The trial court concluded that the officer's conduct constituted a stop and that it was justified, because he had a reasonable suspicion that a crime was being committed. It therefore denied defendant's motion to suppress evidence seized in the car and convicted him in a stipulated facts trial.

    A stop is a "temporary restraint of the citizen's liberty" justified by reasonable suspicion of criminal activity. ORS 131.605(5); State v. Warner, 284 Or. 147, 161, 585 P.2d 681 (1978). A stop occurs when a police officer restrains a person's liberty by physical force or a show of authority. State v. Kennedy, 290 Or. 493, 498, 624 P.2d 99 (1981); State v. Warner, supra, 284 Or. at 162, 585 P.2d 681. In this case, the officer made a show of authority by ordering defendant to remove things from under the seat and to step out of the car. That was not "mere conversation" and defendant, as a reasonable person faced with the officer's demand, would not have felt free to ignore it and leave. See State v. Goaid, 68 Or. App. 904, 908, 683 P.2d 129 (1984); State v. Hanna, 52 Or. App. 503, 508, 628 P.2d 1246, rev. den. 291 Or. 662, 639 P.2d 1280 (1981). We *754 agree with the trial court that a stop had occurred.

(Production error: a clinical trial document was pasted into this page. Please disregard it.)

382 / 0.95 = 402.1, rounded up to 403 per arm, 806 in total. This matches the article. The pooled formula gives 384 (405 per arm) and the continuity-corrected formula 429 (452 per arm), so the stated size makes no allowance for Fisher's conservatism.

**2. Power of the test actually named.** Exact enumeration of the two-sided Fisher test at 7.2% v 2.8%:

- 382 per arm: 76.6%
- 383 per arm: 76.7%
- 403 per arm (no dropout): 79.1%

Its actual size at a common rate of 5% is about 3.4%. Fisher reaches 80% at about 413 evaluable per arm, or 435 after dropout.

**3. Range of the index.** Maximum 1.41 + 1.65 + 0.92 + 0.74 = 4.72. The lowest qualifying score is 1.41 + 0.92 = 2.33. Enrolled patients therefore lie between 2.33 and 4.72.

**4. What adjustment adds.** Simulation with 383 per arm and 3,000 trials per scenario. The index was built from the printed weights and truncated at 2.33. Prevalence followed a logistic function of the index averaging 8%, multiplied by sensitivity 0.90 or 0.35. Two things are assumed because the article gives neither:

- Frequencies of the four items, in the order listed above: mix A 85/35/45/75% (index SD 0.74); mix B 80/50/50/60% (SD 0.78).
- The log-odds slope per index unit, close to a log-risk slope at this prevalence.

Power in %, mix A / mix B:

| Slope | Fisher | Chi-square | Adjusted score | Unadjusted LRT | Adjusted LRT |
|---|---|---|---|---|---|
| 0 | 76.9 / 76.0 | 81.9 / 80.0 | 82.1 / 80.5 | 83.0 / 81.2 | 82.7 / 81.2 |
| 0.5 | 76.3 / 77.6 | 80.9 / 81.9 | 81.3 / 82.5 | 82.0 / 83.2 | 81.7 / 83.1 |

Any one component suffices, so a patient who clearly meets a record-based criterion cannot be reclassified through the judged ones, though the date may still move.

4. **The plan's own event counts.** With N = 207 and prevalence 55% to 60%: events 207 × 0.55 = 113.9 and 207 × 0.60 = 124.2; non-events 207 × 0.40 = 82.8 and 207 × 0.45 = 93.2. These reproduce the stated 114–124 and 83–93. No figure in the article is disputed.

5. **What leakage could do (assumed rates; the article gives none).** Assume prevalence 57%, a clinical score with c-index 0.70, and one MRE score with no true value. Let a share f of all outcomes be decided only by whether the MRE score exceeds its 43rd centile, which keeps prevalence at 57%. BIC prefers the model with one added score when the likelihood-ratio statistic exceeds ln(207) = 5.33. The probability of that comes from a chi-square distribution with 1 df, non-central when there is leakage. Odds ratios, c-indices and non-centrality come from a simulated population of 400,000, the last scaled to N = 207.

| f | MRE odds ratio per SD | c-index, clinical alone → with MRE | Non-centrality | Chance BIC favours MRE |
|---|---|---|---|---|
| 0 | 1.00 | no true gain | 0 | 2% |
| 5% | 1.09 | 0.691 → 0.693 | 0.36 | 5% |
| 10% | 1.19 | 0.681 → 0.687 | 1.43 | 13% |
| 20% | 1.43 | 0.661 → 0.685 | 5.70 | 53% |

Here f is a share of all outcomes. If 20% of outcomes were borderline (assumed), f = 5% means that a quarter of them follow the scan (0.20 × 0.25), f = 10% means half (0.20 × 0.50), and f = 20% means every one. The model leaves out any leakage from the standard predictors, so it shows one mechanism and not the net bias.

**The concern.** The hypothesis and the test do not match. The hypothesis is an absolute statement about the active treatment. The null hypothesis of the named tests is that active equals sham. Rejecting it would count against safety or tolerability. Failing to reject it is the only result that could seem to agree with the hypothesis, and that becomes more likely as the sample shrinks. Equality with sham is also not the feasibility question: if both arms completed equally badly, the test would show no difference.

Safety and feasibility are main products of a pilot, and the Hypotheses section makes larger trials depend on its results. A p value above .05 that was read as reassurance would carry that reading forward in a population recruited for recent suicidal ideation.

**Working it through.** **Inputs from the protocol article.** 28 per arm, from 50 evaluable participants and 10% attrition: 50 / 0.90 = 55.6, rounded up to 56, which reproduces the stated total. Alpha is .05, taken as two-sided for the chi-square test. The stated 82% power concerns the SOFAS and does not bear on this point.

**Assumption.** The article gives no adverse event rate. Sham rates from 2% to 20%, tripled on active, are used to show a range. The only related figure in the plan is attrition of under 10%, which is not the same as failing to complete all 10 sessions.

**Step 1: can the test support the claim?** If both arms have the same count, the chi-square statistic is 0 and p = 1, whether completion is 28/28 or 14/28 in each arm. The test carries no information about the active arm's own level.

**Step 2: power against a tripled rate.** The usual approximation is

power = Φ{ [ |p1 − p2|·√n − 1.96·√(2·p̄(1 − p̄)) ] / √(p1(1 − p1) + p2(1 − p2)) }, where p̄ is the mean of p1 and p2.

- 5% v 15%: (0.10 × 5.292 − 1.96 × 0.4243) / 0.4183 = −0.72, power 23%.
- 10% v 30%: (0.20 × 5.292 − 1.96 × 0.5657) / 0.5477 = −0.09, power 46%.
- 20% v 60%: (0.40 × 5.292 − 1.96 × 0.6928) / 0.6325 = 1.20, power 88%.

The main issue in this case is whether the stop was justified, that is, whether the officer's suspicion that defendant or his wife was engaged in criminal activity was reasonable. Defendant argues that it was not, citing State v. Messer, 71 Or. App. 506, 692 P.2d 713 (1984), where we held that a stop was not justified when a police officer saw a knife on the seat between two men sitting in a truck parked in a shopping mall in early morning hours. The state argues to the contrary, relying on a number of cases cited in Messer.[1]